A North Texas fitness influencer accused of deceptive business practices has reached a settlement with the state of Texas, court documents show.
Social media personality Brittany Dawn Davis faced a lawsuit over a fitness plan that state officials said violated consumer protection laws and misled followers with eating disorders.
The settlement comes two weeks before a Dallas County trial was scheduled. A court coordinator said a final hearing will be scheduled to finalize the deal, although no date has been set.
Terms of the settlement were not made public, and Davis’ attorneys nor the Texas attorney general’s office responded immediately to requests for comment. The attorney general’s office was seeking up to $1 million in fines and court costs.
The lawsuit centered on Davis’ business, Brittany Dawn Fitness, which offered a personalized health and fitness coaching service.
Beginning in 2014, Davis sold online fitness packages ranging from $92 (one-time consultation) to $300 (three months) to thousands of clients, according to the lawsuit. But the plans weren’t tailored and Davis didn’t provide coaching and check-ins as promised, the state said.
On social media, Davis positioned herself as having overcome her eating disorders with nutrition and exercise, the lawsuit said, leading clients to believe she was trained to deal with such conditions.
A former client, who at one point weighed less than 80 pounds, was quoted in the lawsuit as saying she chose Davis because she advertised herself as an “eating disorder trooper.” Another said she nearly passed out from inadequate nutrition.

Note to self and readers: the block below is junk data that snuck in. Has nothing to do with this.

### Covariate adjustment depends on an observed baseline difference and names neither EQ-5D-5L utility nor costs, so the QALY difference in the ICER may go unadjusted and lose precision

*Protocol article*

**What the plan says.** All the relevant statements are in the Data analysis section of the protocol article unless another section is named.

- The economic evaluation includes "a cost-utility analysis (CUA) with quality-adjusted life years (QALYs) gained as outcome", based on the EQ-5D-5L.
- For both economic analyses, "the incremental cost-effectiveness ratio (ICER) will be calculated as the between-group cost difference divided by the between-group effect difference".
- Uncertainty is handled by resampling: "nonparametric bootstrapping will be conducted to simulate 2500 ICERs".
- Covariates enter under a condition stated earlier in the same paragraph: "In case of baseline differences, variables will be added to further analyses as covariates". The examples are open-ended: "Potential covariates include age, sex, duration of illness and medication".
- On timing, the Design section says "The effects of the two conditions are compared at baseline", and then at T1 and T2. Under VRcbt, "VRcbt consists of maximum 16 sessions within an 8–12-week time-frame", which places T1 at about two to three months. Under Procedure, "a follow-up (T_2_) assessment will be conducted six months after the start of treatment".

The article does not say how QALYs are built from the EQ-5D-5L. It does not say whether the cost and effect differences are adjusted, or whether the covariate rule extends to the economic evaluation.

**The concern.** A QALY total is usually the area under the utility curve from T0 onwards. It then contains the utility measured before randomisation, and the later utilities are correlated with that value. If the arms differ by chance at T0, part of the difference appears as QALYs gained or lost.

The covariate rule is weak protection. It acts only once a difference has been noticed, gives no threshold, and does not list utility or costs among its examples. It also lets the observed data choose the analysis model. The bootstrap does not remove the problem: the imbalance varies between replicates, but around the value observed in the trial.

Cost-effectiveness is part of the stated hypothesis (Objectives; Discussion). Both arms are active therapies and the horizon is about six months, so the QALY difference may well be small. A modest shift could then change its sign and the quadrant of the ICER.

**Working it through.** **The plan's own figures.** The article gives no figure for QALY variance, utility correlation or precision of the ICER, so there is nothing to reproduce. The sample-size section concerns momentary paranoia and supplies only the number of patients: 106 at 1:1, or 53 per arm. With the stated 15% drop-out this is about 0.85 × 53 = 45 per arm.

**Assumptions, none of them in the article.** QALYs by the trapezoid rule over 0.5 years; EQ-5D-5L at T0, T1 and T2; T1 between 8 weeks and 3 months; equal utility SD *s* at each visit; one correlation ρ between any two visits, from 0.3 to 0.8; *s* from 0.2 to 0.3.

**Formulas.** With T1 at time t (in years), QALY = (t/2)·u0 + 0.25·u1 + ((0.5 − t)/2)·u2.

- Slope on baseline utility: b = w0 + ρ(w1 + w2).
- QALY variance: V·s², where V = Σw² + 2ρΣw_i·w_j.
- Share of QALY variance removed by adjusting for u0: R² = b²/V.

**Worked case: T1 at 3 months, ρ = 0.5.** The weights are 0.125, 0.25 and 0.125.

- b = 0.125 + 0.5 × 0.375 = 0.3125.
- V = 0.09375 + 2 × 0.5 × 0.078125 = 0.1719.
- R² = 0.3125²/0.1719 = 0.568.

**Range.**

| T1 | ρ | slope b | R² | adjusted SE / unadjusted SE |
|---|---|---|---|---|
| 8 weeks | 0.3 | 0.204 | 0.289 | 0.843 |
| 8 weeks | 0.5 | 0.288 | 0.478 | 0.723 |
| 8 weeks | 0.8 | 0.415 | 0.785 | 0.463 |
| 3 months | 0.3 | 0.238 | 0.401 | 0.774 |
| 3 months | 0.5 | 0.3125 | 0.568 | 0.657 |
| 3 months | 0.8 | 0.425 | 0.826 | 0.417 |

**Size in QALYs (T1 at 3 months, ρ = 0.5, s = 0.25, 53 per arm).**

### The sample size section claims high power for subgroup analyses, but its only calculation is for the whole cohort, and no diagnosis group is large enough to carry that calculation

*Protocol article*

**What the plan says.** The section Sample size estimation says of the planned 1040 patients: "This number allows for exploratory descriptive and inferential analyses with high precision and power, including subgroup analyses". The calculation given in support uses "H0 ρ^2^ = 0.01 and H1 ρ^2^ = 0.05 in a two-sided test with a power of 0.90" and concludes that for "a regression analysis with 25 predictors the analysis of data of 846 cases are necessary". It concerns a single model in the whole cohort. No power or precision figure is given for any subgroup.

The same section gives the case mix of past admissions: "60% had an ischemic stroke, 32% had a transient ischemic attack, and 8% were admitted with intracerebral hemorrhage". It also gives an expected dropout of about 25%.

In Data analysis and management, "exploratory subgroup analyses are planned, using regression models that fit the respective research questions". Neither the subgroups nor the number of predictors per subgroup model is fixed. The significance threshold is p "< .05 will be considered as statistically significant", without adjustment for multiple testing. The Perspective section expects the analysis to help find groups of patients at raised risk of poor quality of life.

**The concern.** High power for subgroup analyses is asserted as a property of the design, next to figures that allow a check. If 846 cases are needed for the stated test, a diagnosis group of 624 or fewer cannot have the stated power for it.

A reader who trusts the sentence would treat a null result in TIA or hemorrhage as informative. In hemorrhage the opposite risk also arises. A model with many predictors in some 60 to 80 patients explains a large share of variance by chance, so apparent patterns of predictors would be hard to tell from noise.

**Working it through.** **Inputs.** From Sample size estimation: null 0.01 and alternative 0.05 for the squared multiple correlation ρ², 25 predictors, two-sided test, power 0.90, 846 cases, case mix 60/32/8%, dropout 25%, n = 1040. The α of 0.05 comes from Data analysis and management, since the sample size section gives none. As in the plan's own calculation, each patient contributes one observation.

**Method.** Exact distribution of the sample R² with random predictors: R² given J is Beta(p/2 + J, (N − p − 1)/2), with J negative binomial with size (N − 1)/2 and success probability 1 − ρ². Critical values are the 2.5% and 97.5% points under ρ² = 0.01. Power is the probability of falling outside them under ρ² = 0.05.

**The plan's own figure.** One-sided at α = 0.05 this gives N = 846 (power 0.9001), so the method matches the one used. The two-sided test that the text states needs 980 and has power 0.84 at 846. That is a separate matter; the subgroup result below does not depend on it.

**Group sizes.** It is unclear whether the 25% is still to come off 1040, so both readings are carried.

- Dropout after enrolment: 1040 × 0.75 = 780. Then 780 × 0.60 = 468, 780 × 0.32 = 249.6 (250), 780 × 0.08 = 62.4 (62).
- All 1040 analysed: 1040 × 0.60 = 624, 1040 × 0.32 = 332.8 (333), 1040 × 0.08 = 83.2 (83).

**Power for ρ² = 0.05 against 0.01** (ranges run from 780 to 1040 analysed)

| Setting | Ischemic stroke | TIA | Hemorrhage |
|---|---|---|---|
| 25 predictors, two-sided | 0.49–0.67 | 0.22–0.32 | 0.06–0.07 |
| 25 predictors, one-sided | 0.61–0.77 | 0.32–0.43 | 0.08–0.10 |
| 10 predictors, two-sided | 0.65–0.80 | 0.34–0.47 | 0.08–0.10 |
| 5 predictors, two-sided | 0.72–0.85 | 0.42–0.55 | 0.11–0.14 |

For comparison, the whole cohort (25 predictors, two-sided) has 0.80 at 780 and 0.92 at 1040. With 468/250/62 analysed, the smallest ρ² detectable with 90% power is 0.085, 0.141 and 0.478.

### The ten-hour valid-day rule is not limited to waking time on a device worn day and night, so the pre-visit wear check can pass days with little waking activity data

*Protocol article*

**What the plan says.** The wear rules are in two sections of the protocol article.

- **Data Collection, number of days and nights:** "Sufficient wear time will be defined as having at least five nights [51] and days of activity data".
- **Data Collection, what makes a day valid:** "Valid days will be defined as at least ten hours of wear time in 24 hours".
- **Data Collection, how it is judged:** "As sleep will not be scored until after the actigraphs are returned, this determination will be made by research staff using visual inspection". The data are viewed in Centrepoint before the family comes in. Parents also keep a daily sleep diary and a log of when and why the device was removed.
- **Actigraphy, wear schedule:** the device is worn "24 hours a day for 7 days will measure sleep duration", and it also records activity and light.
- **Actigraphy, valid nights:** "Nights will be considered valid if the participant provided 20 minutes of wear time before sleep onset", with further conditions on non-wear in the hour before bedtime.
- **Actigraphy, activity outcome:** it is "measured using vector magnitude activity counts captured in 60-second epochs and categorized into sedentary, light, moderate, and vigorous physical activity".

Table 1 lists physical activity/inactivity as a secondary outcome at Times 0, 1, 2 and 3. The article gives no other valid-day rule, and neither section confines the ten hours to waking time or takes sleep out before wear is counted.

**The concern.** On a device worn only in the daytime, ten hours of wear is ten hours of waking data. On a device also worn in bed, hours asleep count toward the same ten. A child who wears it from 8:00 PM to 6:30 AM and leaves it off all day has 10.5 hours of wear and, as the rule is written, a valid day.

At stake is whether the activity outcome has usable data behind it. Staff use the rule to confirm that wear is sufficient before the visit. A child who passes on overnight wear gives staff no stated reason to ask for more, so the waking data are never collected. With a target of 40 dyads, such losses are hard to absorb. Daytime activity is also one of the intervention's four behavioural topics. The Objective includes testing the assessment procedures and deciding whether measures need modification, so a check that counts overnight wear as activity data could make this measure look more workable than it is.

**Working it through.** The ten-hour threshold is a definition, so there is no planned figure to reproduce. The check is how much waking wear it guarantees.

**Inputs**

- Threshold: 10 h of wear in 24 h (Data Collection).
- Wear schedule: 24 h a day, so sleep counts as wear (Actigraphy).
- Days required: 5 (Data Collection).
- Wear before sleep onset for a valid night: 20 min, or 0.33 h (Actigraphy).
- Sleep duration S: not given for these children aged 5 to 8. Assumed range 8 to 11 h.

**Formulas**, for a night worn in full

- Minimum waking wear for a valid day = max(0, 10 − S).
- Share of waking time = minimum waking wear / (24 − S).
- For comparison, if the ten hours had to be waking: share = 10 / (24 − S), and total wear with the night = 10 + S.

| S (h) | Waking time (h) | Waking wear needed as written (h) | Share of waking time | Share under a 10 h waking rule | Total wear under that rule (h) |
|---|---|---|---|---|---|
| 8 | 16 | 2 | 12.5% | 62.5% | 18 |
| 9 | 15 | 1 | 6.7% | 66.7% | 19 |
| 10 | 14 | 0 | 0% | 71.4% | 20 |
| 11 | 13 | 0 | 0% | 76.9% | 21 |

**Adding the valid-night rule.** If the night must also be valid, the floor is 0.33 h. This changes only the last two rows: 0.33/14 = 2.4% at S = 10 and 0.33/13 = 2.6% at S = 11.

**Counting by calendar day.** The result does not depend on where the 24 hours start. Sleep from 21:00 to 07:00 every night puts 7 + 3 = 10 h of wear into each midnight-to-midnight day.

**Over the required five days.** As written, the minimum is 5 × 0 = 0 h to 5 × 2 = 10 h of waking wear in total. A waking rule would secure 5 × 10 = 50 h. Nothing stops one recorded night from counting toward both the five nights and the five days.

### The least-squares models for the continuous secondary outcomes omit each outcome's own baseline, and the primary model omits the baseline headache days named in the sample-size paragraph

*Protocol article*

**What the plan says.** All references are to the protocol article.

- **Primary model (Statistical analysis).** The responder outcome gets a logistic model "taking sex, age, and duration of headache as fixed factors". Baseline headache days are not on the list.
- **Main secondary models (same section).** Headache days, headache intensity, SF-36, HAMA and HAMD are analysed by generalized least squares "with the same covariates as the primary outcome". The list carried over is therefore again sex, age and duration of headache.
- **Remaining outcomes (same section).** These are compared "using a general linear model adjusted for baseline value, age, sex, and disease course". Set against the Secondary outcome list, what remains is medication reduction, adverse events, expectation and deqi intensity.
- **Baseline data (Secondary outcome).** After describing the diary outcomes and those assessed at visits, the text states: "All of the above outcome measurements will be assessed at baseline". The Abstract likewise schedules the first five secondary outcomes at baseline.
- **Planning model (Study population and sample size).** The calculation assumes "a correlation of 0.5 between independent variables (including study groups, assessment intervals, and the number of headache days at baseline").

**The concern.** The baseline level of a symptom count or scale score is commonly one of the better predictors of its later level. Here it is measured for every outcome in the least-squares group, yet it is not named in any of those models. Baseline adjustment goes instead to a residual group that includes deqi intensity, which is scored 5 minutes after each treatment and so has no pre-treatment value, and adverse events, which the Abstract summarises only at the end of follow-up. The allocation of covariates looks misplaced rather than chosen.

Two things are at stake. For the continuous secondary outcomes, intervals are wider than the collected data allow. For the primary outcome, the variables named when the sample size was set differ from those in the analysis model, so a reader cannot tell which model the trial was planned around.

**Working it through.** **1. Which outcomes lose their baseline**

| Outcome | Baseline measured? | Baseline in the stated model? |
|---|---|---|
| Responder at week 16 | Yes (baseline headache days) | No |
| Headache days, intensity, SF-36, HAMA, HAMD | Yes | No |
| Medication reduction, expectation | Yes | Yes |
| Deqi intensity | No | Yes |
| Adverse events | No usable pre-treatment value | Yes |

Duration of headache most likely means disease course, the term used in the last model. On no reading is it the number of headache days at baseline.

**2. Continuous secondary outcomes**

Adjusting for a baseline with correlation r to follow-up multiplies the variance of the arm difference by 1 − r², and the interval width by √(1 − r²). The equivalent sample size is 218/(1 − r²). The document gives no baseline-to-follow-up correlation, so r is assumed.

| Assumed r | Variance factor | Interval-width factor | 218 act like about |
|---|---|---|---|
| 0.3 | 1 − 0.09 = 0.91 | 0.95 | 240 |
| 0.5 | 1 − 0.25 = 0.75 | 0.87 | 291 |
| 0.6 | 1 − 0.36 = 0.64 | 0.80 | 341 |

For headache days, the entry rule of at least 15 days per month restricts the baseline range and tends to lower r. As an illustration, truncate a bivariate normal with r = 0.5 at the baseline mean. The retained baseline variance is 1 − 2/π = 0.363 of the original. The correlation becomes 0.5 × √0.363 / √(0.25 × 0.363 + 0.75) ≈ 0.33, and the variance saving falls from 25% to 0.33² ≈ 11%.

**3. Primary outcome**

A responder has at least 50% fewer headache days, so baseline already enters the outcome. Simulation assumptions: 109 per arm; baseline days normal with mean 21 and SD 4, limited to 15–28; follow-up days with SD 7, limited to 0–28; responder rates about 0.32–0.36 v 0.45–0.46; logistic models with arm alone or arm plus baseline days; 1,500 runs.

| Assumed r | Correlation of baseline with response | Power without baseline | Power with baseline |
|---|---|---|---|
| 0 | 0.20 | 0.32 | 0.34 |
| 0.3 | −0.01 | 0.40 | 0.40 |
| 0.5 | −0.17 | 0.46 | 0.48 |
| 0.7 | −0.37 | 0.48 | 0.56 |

A woman contacted Davis asking for help. “I really need guidance, help, the right information and support right now. I have an eating disorder. Horrible body image views. I’m underweight for my height.”
Davis replied: “Great! Welcome to the #teambrittanydawn family.”
In some cases, Davis provided weight loss plans to clients who needed to gain weight, according to the lawsuit.
Davis has denied accepting customers with eating disorders, the lawsuit says, but at least 14 customers who have asked for refunds have mentioned eating disorders in their complaints.
The Texas Attorney General’s Office began receiving complaints in 2019 as customers sought refunds, often without success.
Davis apologized Good morning America that year and shut down her fitness website bdawnfit.com. The website is now active, even if the shop is closed.
Since then, Davis has shifted her focus to social media platforms from fitness to faith, often posting inspirational and Christian content. She has maintained a large following, including 480,000 followers on Instagram and 1.3 million on TikTok.